The U.S. Has The Worst Income Inequality In The Developed World, Thanks To Wall Street: Study

The U.S. Has The Worst Income Inequality In The Developed World, Thanks To Wall Street: Study

Hey, who says America is in decline? The U.S. is still more awesome than the rest of the world at making at least one thing. And that thing is income inequality.

A new paper by economists Facundo Alvaredo, Anthony B. Atkinson, Thomas Piketty, and Emmanuel Saez lays out just how much better at making inequality the U.S. is than everybody else and tries to explain how it got that way.

Since the 1970s, the top 1 percent of earners in the U.S. has roughly doubled its share of the total American income pie to nearly 20 percent from about 10 percent, according to the paper. This gain is easily the biggest among other developed countries, the researchers note. You can see this in the chart below, taken from the paper, which maps the income gains of the top 1 percent in several countries against the massive tax breaks most of them have gotten in the past several decades. (Story continues after chart.)

top 1 percent

The higher the dot, the more income inequality has grown in that country. See the red dot waaaay up in the left-hand corner, far away from everybody else? That is the United States, where the top earners have made more while getting their taxes slashed by over 40 percent.

This echoes an OECD study from earlier this year that found the U.S. had the highest income inequality in the developed world. It followed only Chile, Mexico and Turkey among all nations.

So how did America get so darn great at ratcheting open the chasm between the haves and have-nots? Thank the dynamic duo of Wall Street and Washington, which have been working so well together for the past few decades to make laws that favor banks. Turns out this Axis Of Making It Rain has also been making laws that favor the exorbitantly wealthy. Win-win. Unless you are poor, in which case: Sorry, be born to richer parents next time, maybe?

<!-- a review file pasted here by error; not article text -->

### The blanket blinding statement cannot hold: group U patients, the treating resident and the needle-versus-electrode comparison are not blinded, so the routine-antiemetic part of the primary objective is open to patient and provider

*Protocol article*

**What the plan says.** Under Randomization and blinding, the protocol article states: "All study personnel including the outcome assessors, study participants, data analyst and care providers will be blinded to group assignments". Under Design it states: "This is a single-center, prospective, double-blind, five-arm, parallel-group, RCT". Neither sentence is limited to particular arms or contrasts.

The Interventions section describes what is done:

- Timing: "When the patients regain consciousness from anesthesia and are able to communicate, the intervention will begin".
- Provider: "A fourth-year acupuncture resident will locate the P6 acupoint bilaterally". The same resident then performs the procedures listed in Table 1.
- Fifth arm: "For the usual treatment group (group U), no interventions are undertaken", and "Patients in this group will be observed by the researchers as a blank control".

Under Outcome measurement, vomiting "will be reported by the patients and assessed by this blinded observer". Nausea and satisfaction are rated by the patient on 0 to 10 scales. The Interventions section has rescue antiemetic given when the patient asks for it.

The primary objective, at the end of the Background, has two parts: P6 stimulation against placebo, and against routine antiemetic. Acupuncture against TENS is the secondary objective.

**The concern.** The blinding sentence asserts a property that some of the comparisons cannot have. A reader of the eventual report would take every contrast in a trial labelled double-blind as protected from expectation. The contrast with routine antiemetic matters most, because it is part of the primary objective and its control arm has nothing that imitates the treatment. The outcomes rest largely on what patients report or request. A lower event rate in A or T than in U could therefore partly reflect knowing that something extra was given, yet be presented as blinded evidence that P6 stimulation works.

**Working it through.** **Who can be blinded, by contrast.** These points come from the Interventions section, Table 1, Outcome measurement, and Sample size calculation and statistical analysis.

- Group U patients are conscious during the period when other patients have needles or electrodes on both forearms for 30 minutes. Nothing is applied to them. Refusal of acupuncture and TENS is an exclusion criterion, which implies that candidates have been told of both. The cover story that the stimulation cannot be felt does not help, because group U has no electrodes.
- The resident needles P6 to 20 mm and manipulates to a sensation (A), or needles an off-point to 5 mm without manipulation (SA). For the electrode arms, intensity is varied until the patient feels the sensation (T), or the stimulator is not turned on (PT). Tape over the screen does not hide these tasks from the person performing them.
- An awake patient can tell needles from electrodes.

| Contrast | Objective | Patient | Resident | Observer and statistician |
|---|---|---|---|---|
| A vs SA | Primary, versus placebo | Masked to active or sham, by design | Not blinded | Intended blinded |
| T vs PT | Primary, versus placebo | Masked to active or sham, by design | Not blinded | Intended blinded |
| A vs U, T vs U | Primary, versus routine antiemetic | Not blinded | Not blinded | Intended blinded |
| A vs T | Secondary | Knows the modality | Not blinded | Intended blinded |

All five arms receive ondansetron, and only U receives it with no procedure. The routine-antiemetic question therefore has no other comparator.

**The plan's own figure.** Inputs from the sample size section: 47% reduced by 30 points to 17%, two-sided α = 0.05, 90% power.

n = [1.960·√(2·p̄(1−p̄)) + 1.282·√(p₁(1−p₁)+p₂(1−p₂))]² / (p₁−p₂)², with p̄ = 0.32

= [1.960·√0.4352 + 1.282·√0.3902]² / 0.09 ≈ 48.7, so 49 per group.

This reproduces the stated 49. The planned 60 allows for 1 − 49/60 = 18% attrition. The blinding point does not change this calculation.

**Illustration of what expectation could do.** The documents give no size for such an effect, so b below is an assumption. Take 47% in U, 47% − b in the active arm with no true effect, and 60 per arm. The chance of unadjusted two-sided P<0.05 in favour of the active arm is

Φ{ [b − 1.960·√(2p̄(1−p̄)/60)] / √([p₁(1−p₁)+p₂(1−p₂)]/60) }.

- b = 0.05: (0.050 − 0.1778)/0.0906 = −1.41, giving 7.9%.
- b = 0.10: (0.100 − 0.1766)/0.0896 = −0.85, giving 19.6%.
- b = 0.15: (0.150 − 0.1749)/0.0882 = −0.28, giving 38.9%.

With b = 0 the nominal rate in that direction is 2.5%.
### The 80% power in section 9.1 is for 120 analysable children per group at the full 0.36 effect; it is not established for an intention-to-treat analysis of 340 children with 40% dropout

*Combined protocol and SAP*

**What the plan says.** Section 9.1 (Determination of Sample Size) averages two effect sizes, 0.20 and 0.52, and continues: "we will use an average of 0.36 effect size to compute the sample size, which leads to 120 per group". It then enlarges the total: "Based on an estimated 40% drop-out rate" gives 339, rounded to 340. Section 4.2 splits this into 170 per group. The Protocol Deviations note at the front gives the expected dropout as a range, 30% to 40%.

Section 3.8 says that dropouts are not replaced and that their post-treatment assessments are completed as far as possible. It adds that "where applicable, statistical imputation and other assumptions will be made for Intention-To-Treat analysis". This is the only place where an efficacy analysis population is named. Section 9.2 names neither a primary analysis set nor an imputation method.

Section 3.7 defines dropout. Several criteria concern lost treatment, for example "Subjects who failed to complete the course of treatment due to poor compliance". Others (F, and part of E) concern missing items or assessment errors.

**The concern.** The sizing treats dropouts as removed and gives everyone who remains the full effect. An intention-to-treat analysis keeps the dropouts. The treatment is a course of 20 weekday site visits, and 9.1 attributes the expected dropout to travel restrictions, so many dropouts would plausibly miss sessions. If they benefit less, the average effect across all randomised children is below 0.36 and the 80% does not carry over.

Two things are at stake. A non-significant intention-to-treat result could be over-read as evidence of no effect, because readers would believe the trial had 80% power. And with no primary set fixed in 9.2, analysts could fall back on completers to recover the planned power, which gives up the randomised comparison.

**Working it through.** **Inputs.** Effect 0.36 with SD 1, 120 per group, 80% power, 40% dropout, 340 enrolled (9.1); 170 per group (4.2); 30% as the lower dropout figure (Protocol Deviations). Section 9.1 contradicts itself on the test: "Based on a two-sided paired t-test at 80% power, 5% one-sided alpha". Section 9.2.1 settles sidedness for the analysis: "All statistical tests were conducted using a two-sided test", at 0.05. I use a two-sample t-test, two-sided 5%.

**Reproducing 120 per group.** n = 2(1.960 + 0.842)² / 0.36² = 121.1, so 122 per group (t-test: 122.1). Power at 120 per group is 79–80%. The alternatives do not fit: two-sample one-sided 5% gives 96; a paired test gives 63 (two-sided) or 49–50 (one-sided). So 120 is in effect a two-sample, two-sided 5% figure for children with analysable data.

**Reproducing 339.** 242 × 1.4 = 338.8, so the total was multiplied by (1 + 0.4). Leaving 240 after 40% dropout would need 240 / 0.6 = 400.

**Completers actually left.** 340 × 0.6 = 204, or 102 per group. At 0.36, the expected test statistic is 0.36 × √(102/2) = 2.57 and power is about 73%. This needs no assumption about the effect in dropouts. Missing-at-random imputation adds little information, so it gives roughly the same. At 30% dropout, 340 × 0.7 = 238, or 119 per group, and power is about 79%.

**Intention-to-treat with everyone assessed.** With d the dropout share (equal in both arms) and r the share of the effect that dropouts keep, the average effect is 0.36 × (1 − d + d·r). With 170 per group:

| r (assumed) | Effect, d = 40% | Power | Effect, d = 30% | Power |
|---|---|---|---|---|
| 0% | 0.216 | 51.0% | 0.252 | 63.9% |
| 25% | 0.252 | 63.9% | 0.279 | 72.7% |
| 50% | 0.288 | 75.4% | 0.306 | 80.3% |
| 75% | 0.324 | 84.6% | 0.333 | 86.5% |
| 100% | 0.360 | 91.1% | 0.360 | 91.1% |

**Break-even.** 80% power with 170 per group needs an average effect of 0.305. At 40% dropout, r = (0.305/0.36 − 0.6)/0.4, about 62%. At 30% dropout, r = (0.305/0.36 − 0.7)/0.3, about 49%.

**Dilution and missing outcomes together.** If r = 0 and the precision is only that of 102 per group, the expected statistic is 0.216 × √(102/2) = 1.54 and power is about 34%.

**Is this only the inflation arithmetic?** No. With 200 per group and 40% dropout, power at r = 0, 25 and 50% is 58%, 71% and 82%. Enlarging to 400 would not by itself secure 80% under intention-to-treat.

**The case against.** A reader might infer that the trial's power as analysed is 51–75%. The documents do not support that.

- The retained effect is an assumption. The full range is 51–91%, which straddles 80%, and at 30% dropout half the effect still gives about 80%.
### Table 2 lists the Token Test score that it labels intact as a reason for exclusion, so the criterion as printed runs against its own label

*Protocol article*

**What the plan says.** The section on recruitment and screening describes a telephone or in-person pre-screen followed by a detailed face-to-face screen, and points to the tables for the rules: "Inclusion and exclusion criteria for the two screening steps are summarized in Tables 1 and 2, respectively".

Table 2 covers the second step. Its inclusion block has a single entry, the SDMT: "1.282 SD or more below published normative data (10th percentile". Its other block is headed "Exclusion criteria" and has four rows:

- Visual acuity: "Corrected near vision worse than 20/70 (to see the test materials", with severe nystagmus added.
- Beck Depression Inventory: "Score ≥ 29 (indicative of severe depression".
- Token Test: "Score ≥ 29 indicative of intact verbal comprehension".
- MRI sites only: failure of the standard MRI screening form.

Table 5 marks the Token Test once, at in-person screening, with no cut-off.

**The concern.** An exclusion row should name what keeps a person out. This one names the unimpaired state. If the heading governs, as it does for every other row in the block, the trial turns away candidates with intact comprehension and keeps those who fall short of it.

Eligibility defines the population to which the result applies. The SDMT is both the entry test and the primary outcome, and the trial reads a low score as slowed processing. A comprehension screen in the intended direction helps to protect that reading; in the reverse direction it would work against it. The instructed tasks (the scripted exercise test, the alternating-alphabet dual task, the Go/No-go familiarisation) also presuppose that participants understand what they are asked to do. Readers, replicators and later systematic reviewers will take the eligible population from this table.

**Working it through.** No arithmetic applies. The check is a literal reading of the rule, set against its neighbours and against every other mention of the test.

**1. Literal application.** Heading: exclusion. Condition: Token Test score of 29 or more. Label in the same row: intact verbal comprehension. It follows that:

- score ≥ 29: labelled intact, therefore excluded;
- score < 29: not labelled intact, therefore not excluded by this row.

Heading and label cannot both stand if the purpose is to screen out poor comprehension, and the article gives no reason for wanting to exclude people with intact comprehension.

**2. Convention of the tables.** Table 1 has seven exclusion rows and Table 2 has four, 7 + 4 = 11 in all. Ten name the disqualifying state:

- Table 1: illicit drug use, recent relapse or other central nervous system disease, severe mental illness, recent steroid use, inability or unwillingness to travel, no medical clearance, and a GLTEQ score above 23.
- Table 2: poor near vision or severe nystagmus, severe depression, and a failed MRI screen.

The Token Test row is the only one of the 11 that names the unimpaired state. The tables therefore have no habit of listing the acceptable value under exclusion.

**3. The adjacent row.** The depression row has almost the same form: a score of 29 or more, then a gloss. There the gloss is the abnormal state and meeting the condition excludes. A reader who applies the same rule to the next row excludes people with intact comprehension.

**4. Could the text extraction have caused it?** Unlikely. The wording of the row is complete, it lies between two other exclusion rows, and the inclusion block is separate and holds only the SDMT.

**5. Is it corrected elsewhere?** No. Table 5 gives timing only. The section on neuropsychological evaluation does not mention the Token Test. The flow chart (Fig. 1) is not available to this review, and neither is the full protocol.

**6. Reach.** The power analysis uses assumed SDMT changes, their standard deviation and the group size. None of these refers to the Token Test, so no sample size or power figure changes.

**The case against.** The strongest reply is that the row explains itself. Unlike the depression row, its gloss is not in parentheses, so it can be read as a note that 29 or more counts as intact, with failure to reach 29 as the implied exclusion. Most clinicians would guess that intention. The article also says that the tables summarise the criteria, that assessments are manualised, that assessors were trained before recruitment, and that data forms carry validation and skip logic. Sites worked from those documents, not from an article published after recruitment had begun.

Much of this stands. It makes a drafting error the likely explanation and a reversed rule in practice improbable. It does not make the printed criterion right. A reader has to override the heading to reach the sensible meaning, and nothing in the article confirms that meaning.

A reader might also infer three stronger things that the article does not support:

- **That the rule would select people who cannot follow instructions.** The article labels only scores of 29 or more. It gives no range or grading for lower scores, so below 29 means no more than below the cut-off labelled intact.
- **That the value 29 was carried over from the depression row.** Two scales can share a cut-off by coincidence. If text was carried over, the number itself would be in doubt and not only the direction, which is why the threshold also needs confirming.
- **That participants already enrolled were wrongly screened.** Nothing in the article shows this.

One thing you'll notice in this chart is that, typically, the bigger the tax cuts given to the 1 percent (the horizontal scale on the chart), the bigger the income inequality. This is consistent with other studies that have shown the tax code has a big effect on income distribution. That's one way Washington has boosted inequality: By slashing taxes on the rich, for freedom and growth and trickling down on the poor. Unfortunately, the paper points out, contrary to what you will hear from conservatives, lower tax rates on the wealthy offer no obvious benefits to growth, or to the poor.

One other thing you'll notice from the chart is that the United Kingdom has slashed taxes on the top 1 percent almost as aggressively the U.S. has, and yet the share of income going to the top 1 percent is not nearly as big. So there's something else going on here besides just tax breaks.

That something is Wall Street, more or less, as Matthew O'Brien of The Atlantic points out. The same politicians that have busily been slashing taxes on the wealthy have also been loosening fetters on banking, allowing the financial sector to swell to bloated size and mop up ever-more income while contributing ever-less back to the economy. Again, this is consistent with other studies that have attributed much of the rise in in inequality to the pay being sucked up by bankers and overpaid CEOs.

At the same time, U.S. lawmakers have also made it easier and more tax-friendly for the wealthy to pile up more capital gains on their investments. As O'Brien puts it, "The top 1 percent leveraged itself to the market, and haven't looked back."

One nifty benefit to having nine metric craptons of money is that you can use it to buy politicians to help you craft the laws you like, particularly those that will help you end up with 10 metric craptons of money. The poor and middle class, meanwhile, just get ever more discouraged about the political system and stop bothering to fight it, increasingly turning the whole process over to the wealthy and the politicians they own, according to a recent paper by Frederick Solt at Southern Illinois University. Sound familiar?

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